Nothing More than a Theory
With the minor caveat of having drawn its entire inspiration solely from one of the most unintelligible and idiotic videos I have ever seen, Jon Negroni’s theory that all Pixar movies not only take place within the same world but also serve to establish a connected timeline is nevertheless a very interesting one. Like most conspiracy theories, Jon’s proposition makes use of many seemingly related happenstances and strings them together in to a plausible proposition, which he then offered up as a work-in-progress theory.
Jon’s thesis described the mammalian race’s elevation from dumb beast to near-human intelligence and the associated increase in tension and conflict this rise brought throughout Brave, Ratatouille, and Up, only stayed by the sentient machines’ hostile takeover hinted at in The Incredibles and during the Toy Story series preluding the apocalypse obviously featured in WALL-E. According to Jon, Cars and Cars 2 take place some time after Earth becomes uninhabitable for humans, after Buy-n-Large sends the human race away on the Noah’s Ark-like Axiom, and before WALL-E in the eight hundred years while the machines cleanse the now-polluted planet. During this time the machines achieve their goal of restoring Earth to its previous glory. However, when the humans fail to return, they make a home for themselves, though die out quite some time before WALL-E picks up presumably from lack of fuel, a strong theme in Cars 2. Following WALL-E and the re-colonization of the planet, A Bug’s Life takes place, and Jon’s theory dictates either the gradual fade of the human race, unable to sustain themselves on Earth, or a union of the previously-at-war human and animal species as a last-ditch effort to sustain life, the result of which can be found in Monsters Inc and, by extension, Monsters University.
As if all that did not go far enough, Jon threw another curve ball in to the mix by identifying the witch in Brave as Boo from Monsters Inc traveling through time in search of her friend Sully using not necessarily magic, but the doors of Monsters Inc which, rather than opening in to another dimension filled with humans, actually travels through time to a day when mankind still inhabited the Earth.
Characterizing this theory as anything less than fantastic, in every sense of the word, would fall hopelessly short of conveying its brilliance, even if Jon does have it wrong. I wanted to believe him — I really did. I even started writing this article under the assumption not that he was in any way wrong, because I really love the idea of a connected Pixar universe, but that instead he did not have the whole picture: not only were Pixar’s movies involved in this complex overarching timeline, but Disney’s own films post-Pixar as well. His failure to see this was how I intended to explain the holes in The Pixar Theory. But as I continued thinking about his theory though, the more I tried to prove its validity the more the evidence against it piled higher and higher until I could not, in good conscience, purport to ascribe to his idea any longer.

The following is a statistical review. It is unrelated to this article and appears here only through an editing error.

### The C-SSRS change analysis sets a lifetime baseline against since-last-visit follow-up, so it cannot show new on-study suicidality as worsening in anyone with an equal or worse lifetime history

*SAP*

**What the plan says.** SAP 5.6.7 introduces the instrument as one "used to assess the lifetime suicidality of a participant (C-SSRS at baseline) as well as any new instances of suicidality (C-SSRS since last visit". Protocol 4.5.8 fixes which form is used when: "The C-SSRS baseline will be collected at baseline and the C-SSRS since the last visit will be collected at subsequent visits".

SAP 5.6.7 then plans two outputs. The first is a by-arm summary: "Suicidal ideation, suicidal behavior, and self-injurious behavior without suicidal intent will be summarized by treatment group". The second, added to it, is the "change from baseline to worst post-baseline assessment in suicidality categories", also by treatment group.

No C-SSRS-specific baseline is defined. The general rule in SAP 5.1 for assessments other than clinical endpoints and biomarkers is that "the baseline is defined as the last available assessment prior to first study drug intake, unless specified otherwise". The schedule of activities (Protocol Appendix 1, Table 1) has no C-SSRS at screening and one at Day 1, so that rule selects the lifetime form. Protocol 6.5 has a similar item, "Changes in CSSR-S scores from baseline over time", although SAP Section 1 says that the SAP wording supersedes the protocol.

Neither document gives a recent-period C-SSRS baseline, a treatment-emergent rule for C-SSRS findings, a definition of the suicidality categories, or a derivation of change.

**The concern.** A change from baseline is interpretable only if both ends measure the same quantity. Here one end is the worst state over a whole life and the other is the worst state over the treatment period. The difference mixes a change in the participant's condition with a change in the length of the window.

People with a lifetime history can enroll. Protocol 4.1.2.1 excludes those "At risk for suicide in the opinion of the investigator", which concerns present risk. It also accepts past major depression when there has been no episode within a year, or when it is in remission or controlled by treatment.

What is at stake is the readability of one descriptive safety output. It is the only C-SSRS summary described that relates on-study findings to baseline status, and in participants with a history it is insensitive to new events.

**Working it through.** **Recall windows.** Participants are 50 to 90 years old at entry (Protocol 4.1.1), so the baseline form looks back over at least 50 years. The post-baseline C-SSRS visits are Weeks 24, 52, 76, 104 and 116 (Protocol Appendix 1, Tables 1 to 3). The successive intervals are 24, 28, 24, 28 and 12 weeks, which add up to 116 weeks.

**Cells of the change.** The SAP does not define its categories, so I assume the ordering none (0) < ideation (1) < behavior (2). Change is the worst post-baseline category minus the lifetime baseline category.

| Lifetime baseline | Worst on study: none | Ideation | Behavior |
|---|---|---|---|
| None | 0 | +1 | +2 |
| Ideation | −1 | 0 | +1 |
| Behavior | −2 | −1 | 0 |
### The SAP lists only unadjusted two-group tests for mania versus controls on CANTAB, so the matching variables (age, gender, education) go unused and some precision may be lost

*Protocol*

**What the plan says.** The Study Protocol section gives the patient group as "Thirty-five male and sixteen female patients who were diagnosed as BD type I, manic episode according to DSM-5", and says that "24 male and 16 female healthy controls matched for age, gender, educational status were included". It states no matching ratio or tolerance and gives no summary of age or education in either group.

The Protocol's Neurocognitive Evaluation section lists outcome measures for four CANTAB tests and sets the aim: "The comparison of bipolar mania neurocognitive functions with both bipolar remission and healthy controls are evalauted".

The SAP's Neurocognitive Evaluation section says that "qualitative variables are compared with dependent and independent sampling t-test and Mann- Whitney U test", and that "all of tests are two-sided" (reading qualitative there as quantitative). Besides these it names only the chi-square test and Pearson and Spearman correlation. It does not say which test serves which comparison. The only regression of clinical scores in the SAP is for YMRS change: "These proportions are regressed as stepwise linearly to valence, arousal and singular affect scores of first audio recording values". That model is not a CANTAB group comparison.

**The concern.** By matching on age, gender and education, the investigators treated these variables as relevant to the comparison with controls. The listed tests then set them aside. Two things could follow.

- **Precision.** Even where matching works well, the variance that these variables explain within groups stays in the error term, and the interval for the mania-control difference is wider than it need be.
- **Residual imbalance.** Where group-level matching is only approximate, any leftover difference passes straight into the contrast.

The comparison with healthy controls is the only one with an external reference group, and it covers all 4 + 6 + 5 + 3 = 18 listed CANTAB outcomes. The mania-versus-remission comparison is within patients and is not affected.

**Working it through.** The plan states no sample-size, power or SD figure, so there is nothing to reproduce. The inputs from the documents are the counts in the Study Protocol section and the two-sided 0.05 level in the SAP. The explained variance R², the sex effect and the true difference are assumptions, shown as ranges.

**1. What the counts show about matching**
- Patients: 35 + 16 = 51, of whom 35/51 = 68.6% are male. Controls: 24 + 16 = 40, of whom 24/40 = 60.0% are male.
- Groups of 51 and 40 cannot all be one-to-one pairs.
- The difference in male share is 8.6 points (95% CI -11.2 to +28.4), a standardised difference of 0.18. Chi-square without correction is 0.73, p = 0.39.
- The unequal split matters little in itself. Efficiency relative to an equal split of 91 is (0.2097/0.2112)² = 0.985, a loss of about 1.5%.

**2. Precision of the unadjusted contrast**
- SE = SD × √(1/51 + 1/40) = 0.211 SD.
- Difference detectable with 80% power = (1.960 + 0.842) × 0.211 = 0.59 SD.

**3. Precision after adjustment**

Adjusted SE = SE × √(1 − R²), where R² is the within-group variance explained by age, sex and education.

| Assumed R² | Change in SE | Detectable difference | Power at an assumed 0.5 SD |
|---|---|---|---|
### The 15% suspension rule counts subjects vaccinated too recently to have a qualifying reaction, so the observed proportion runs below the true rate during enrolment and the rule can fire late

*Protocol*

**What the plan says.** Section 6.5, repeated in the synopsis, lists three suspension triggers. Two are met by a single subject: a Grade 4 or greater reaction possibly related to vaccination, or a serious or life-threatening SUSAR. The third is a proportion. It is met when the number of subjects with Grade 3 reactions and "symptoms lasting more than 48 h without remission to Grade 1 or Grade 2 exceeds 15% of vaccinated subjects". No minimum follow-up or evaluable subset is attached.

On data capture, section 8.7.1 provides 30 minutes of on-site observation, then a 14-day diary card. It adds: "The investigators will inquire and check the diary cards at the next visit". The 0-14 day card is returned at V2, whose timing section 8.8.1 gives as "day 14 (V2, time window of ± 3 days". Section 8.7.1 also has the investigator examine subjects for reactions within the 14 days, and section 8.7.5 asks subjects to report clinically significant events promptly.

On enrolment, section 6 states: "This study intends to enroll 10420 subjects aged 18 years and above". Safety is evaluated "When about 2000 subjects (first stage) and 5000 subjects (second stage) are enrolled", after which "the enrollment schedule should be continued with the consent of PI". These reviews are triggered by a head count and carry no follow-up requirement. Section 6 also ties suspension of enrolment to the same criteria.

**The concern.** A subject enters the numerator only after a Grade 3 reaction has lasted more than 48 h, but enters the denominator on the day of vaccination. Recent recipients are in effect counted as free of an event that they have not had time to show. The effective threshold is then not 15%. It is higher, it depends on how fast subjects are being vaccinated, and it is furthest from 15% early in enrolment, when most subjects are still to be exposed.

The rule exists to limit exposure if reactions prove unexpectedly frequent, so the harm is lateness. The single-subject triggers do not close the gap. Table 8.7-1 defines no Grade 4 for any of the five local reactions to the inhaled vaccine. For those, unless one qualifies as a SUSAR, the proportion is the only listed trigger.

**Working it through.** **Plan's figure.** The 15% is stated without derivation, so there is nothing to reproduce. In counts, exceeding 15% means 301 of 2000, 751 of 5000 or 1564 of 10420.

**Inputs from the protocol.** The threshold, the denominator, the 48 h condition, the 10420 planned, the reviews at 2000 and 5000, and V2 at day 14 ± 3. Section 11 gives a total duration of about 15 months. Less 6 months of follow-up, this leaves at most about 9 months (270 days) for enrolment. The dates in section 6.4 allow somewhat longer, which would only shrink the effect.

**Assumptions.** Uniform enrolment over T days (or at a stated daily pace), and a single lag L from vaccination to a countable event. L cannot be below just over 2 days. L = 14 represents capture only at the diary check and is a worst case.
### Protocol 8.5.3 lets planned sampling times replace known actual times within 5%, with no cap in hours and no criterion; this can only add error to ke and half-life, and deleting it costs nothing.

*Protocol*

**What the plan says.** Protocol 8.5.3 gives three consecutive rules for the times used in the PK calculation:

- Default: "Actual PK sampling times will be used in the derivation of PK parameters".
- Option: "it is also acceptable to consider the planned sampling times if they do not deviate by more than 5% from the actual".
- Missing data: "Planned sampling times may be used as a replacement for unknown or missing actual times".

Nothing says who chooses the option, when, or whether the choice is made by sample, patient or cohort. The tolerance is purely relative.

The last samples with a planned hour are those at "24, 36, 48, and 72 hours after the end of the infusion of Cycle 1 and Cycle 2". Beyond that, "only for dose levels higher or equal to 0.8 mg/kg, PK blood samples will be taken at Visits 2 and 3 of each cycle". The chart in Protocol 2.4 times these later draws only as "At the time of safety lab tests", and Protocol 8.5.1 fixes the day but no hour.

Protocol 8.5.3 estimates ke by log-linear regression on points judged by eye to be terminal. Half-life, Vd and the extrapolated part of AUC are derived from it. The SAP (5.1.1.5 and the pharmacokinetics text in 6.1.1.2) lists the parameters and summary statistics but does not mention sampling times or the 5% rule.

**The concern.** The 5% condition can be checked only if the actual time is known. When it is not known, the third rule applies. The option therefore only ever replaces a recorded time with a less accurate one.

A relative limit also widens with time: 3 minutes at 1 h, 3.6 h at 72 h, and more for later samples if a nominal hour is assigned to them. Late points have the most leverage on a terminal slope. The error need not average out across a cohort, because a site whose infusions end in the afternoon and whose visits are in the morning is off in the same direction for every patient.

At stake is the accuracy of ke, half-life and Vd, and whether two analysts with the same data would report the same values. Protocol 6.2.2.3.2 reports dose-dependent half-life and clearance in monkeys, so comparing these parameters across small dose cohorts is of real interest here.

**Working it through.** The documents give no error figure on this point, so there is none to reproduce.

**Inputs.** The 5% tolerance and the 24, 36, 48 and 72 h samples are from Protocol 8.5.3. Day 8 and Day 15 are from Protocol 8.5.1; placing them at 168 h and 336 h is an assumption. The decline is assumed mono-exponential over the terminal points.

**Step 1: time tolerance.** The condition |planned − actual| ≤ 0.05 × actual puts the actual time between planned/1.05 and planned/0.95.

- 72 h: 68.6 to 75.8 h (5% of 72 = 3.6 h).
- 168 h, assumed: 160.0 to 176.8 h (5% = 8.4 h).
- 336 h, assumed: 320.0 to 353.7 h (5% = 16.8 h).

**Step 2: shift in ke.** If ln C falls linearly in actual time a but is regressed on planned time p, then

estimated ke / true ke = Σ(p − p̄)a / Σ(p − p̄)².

Even from the onset, I had my doubts: Brave, Ratatouille, and Up all end happily, as does every Pixar movie. In Brave, the Scotts no longer hunt the elusive black bear, and Merida grows closer to her family by the movie’s end; at the end of Ratatouille, Remy has his own restaurant alongside Alfredo Linguini; and Up ends with Carl stepping in for Russell’s absentee father and adopting Doug. None of these movies, as Jon holds in his theory, prelude an eventual war between the human and animal species. The same goes for The Incredibles and the Toy Story trilogy, which allegedly foreshadow an impending mechanical apocalypse: The Incredibles end with Syndrome implicitly — but not explicitly — dead and the robot he created irrecoverably destroyed. And rather than the depressing tale of subjugation, imbalanced reliance, and unrequited love Jon spins Toy Story as, the series is nothing more complex than a story about kids growing up and moving on. In neither movie, The Incredibles nor Toy Story, can the discontent Jon describes as the motivator behind the dystopian mechanical future seen in WALL-E be found.
And then there was Finding Nemo, a movie about fish almost entirely set in the ocean. Other than serving to further the notion of equality between animals and fish supposedly present in Brave, Ratatouille, and Up, I can see no purpose for this movie in the grand Pixar timeline.
Like most conspiracy theories, where the base idea contains at least one kernel of truth amidst each bushel of misconstrued coincidences giving apparent credence to the government’s latest exploit, Jon found and cited enough evidence to make his theory appear not only credible, but obvious almost. But also like the great majority of conspiracy theories, the evidence seemingly pointing unequivocally toward its factual nature is in actuality nothing more than a series of convenient coincidences that, when looked at from just the right angle, give the impression of certainty. Jon’s Pixar theory is nothing more than a happy accident, and a very interesting coincidence.